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23

This question frequently comes up among foreigners in Japan, especially men, as it seems there's a feeling that sticking with 私{わたし} is somehow too "textbook". It's as if using 私{わたし} is an indication of still learning, or perhaps not yet having been integrated into Japanese language and culture enough. Men often wonder if they should use 僕{ぼく}, or 俺{おれ} ...


23

Atashi is for females. Chicchai can be seen as more emphatic "tiny". They are both quite common. Remember that in most textbooks for any language the most ideal form of the language (often judged so by prescriptive grammarians) is taught. As you familiarize yourself with real world usage (through travel, friends, and media) you will discover all sorts of ...


19

but I am constantly baffled by why certain loan words from English are constructed using certain katakana sounds. Loan words do not necessarily need to be borrowed from English. In fact, most old loan words (in the 外来語 sense) were borrowed from Portuguese. For example, if someone asked me to say "energy" in Japanese, I would have guessed エナジー or ...


16

Your two examples are incorrect in the “standard” dialect. Some dialects (such as the Gunma dialect and the Saitama dialect) use ん instead of の in a question as in your first example. The second example may also be used in some dialects.


14

Unfortunately, it is unlikely that these Japanese letters have anything to do with summer. These are mascots of Kaikai Kiki Co., Ltd., a company run by Takashi Murakami, the artist who painted this Google Doodle. Also note that the same mascots appear in the Winter Solstice Doodle, too.


14

It's not clear exactly who or what started it on twitter, but なう does indeed come from the English "now". It became popular in 2009, shortly after the release of twitter (according to this site). Here are some Japanese articles exploring the usage: http://nanapi.jp/258/ http://zokugo-dict.com/21na/nau.htm http://www.paradisearmy.com/doujin/pasok_now.htm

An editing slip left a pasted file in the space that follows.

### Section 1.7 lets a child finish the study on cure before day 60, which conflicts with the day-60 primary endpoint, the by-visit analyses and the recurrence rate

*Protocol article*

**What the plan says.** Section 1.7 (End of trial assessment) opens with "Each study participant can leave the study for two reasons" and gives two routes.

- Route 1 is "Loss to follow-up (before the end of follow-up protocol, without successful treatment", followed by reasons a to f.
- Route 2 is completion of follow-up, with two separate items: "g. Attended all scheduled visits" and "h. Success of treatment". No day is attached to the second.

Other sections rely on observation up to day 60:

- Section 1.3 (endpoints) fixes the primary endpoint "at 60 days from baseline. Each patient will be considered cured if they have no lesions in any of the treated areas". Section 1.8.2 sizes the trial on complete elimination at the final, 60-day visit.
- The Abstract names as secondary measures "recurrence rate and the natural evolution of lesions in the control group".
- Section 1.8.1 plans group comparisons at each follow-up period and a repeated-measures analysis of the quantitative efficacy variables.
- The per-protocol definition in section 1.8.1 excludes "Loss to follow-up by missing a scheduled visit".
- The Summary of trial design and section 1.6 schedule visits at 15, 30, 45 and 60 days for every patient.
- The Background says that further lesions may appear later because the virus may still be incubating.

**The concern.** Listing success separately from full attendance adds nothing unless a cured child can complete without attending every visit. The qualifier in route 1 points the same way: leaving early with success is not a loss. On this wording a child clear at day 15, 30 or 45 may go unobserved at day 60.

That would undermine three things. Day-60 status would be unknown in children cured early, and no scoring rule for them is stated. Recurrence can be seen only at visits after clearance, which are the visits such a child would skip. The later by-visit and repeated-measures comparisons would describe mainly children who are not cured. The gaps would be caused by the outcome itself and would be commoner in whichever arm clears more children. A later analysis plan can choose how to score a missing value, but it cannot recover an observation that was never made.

12

をば is basically the particles を + は combined together. It works like を but places extra emphasis on the object (in theory; in practice this "extra emphasis" might be diluted so that it basically just signals formal style). So this sort of をば works like the を in "ご協力を!" (as a complete utterance) -- there is an action implied, but the actual verb is left ...


10

1) It is "やってもうた" or "やってしもた". 2) The form "もうた" or "しもた" are shortened forms of "しもうた". The (auxiliary) verb "しまう" has a stem ending with the glide "w": "simaw-", and underwent different developments in Kansai and Kantoo regarding inflection. In Kantoo, the "w" was interpreted as a consonant, and was used to trigger gemination (a.k.a. [促]{そく}[音]{おん}[便]{びん}) ...


9

Chakoshi to the rescue! (Chakoshi is a tool for searching both the Aozora and conversational Japanese corpora at Nagoya University.) A quick search for a "[noun]ん[noun]" pattern in the conversational corpus gives 262 results, most of which are what you are asking about. Broken down, there's actually not much variety in the nouns that follow ん: とき (99): ...


9

There's no such word as あたたかった/あったかった at least in standard Japanese...^^ You'd surely be corrected if you wrote あたたかった in your essay or written test in primary school. You wouldn't find あったかった in children's books, too. I believe it's just a typo and doubt people (who speak Kanto or Kansai dialect at least) really use it in normal or casual conversations. ...


9

The second paragraph can be answered in large part by What changes are made to the pronunciation of gairaigo? and by Less-approximate and more-approximate forms of loan words and by Different transcriptions for words with related origin . As for the third paragraph, Wikipedia says the Agency for Cultural Affairs (文化庁) at the Ministry of Education of Japan ...


9

I do not know if さっき食べたじゃない is grammatically correct or not, but sentence + じゃない is a common colloquial construct whose meaning is similar to a tag question as Amanda wrote: “You ate it a little while ago, didn’t you?” It is a statement rather than a question, and the じゃない part indicates either that the speaker is surprised by the fact that he/she has to ...


9

Less aggressive / forceful and more matter-of-factly way of saying "What's it to you?", "None of your business" There are several strategies for countering an invasion of your private matters, as you can see from this conceptual diagram: my idea of "private matters" ------------------> A me | you ...


9

There are lots of second person pronouns in Japanese, and of course, there are occasions where you are supposed to use them. I think the reason your teacher advised you to avoid using them at the beginning is not because you are not supposed to use them but because it will be difficult for a beginner to pick up the right one. Rather than making a wild guess ...